San Francisco Agency Taps Sound Devices for Hidden-Camera Project
When Caruso Company, a San-Francisco-based video production agency, landed a project requiring the use of a hidden video camera on the streets of California, production sound mixer Philip Perkins was brought on to manage the audio elements of the shoot. Recognizing the need for audio equipment that could withstand extreme heat and long hours under the California sun, Perkins turned to the 744T digital recorder from Sound Devices, specialists in audio and video products for television, film, and live production. For nearly a decade, Perkins has relied on this recorder, making it a staple in his rig.
“The 744T has been vital to my on-location, multi-track work for many years,” says Perkins. “My 744Ts are on every job I do in one capacity or another. They have been so reliable and rugged that I really didn’t think of using anything else for this project.”
The project, for videogame developer UCool, required that Caruso Company use hidden cameras to film “passersby” on the streets of California. The content would be used for commercials about UCool’s new mobile/online game. UCool planned to capture people’s reactions as they interacted with a large Plexiglas exhibit featuring iPhone 6s displaying the video game characters. Touching the phones’ screens triggered a loud pre-programmed sound effect. UCool’s creative team, which watched everything unfold on separate monitors, would cue the sound from a nearby speaker. Reactions were captured with audio and video equipment placed inside a plywood box inside the exhibit’s clear acrylic glass shell. The setup posed some unique challenges because the interior of the exhibit would often reach temperatures upwards of 200 degrees ºF.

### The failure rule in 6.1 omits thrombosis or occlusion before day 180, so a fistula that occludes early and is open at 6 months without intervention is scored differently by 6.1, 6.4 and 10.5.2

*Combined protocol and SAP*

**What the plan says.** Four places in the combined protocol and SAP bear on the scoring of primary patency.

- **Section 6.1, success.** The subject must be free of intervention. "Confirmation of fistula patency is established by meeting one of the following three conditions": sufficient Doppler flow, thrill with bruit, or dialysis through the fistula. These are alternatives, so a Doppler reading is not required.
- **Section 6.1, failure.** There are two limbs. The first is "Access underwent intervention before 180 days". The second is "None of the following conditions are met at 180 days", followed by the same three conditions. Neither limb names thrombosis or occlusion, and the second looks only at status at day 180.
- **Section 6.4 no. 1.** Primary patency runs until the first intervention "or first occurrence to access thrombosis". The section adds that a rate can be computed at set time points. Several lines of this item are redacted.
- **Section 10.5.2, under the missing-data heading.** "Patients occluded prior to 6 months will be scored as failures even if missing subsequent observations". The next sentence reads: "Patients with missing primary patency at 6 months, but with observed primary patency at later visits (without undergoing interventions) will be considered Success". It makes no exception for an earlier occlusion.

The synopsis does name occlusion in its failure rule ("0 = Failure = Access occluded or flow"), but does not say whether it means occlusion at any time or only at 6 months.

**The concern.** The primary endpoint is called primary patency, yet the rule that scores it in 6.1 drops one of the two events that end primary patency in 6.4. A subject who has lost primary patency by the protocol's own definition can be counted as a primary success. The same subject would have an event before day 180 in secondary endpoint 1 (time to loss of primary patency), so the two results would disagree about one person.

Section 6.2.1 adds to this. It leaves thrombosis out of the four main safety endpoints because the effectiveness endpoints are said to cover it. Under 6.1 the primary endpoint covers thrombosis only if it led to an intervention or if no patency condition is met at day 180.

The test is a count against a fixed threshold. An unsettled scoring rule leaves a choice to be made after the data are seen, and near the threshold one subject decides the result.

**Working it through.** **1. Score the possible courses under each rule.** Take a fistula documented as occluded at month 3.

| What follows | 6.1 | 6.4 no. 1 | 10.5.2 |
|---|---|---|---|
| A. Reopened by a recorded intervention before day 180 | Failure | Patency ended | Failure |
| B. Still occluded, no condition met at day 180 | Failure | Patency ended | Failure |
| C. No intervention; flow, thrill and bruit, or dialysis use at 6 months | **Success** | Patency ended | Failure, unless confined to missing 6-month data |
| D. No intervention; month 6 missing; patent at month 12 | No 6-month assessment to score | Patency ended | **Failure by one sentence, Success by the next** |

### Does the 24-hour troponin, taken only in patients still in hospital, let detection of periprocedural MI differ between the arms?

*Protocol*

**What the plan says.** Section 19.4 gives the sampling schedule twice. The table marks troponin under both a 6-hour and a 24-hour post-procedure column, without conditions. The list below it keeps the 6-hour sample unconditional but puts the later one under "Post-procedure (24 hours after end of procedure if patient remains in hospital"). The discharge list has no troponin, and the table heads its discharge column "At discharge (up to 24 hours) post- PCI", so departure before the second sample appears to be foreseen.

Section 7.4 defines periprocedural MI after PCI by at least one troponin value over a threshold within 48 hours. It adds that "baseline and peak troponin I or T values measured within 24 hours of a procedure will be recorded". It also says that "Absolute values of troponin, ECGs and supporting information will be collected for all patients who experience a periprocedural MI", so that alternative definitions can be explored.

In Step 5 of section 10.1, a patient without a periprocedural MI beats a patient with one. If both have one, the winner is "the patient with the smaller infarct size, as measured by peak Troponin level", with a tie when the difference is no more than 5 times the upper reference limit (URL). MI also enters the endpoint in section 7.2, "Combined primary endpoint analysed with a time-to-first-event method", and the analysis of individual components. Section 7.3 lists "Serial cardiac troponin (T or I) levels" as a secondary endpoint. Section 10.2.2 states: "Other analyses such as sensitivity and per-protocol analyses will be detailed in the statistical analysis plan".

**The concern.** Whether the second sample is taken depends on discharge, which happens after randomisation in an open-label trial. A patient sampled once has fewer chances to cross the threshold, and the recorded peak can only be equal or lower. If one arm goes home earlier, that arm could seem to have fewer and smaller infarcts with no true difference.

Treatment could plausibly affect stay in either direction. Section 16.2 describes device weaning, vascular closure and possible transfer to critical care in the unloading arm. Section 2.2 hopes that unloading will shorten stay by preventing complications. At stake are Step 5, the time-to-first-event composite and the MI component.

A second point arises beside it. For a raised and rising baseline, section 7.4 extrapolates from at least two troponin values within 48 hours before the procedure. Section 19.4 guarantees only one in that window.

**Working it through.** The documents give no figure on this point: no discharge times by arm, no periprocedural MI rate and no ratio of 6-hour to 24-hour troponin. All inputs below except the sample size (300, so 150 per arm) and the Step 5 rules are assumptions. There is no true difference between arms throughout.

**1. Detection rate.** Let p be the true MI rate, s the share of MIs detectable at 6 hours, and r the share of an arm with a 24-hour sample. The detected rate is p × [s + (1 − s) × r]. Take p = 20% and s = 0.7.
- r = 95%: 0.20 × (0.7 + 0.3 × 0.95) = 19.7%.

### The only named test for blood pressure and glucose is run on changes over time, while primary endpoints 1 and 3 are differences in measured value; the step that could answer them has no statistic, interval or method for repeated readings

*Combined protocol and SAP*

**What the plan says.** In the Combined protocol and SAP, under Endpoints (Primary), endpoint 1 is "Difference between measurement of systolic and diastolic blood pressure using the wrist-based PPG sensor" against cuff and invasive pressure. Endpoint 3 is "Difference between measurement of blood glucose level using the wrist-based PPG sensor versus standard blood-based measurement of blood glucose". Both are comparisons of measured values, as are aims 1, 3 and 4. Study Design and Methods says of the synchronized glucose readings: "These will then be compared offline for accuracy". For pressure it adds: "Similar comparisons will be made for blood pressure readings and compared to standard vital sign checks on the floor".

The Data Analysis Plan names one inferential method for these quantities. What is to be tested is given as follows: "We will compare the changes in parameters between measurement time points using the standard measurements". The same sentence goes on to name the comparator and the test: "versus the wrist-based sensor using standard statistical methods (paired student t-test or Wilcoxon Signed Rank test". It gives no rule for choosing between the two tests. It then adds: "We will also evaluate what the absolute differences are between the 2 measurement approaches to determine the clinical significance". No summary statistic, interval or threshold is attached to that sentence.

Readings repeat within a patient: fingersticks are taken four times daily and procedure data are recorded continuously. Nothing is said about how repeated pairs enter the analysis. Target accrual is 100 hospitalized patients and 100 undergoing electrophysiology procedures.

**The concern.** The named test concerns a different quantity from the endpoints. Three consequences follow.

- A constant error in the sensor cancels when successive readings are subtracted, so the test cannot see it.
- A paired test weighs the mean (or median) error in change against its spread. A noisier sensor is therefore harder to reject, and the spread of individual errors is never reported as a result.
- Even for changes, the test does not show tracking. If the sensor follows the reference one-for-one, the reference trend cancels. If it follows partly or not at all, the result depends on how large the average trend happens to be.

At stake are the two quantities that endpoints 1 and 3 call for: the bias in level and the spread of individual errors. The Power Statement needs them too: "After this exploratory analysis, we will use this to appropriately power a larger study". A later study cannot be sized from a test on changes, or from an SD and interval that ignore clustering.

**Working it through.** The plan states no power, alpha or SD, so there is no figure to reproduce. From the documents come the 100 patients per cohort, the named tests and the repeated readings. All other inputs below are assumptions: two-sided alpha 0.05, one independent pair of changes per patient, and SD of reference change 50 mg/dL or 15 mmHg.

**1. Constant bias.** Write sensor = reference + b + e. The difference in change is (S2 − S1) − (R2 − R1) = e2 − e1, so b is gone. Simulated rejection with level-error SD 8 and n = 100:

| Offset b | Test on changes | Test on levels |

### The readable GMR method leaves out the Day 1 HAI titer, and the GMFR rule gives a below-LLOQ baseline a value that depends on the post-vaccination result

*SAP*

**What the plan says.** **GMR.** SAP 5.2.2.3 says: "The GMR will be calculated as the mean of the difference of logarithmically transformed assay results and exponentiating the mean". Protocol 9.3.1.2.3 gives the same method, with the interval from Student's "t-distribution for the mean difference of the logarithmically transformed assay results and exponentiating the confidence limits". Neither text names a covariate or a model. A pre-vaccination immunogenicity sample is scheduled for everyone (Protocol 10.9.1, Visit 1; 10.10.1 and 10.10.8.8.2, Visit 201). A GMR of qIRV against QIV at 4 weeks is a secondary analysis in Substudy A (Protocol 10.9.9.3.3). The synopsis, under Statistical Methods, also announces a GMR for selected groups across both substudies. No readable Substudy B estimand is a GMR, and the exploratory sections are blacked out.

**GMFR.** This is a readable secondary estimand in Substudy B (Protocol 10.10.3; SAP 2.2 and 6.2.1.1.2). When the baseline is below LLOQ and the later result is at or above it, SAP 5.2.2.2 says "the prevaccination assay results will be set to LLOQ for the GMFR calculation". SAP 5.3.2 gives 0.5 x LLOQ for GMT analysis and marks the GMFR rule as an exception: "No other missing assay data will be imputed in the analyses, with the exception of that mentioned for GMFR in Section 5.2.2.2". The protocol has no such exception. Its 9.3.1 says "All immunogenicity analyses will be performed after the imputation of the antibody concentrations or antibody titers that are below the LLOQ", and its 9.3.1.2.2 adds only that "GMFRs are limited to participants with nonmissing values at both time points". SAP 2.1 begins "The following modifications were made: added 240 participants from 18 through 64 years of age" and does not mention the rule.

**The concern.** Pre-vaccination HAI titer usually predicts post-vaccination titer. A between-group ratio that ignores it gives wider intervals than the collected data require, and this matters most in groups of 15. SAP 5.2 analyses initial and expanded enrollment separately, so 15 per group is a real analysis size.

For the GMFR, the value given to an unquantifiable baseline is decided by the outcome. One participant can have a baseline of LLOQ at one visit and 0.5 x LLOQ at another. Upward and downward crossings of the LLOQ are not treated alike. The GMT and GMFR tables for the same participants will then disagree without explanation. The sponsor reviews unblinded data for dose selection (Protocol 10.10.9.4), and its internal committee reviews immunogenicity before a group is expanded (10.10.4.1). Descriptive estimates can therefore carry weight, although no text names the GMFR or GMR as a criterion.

For the project, Perkins used two Sound Devices 744Ts – one placed inside the box and the other kept with him in a nearby location. Perkins also utilized two Sonotrim mics rigged in bespoke mounts on the interior of the exhibit, flanking either side of the GoPro camera being used for video capture. The outputs on the interior 744T fed a pair of Lectrosonics wireless transmitters, which sent the mic audio to Perkins. He then recorded those channels on the second 744T and created a mono mix for the director and client, stationed in an RV parked away from the UCool setup.
“The GoPro [camera] would frequently die once it got too hot,” Perkins explains. “Two-hundred degrees Fahrenheit seemed to be its approximate cut-off temp. When we’d open up the box to cool off the GoPro, the 744T was always still rolling, even though it was way too hot to touch.”
Perkins and the team at Caruso were thrilled with the performance and overall results of the 744T. He believes the outcome is a testament to the recorder’s reliability, and longevity, since the device he used is over 10 years old and still has its original PATA drive. “It was flawless,” he says. “There was not a burp or a hiccup. We had great, consistent audio for the duration of the shoot.”
Sound Devices’ 744T four-track digital recorder includes two-channels of microphone preamps with phantom, limiters, and high-pass filters, as well as channel 3 and 4 line-level inputs on TA3 connectors. It also features two-channel balanced mic/line level outputs on TA3 connectors, and an input-to-track assignment with 256 possible routing combinations. The 744T records via its internal 250-GB hard drive, removable CompactFlash, external FireWire drive or any combination of the three. It has AES3 (XLR) and AES3id (unbalanced AES on BNC) digital inputs, AES3id outputs, and programmable, sunlight-viewable LED meters. It is capable of recording broadcast-quality WAV files (monophonic or polyphonic).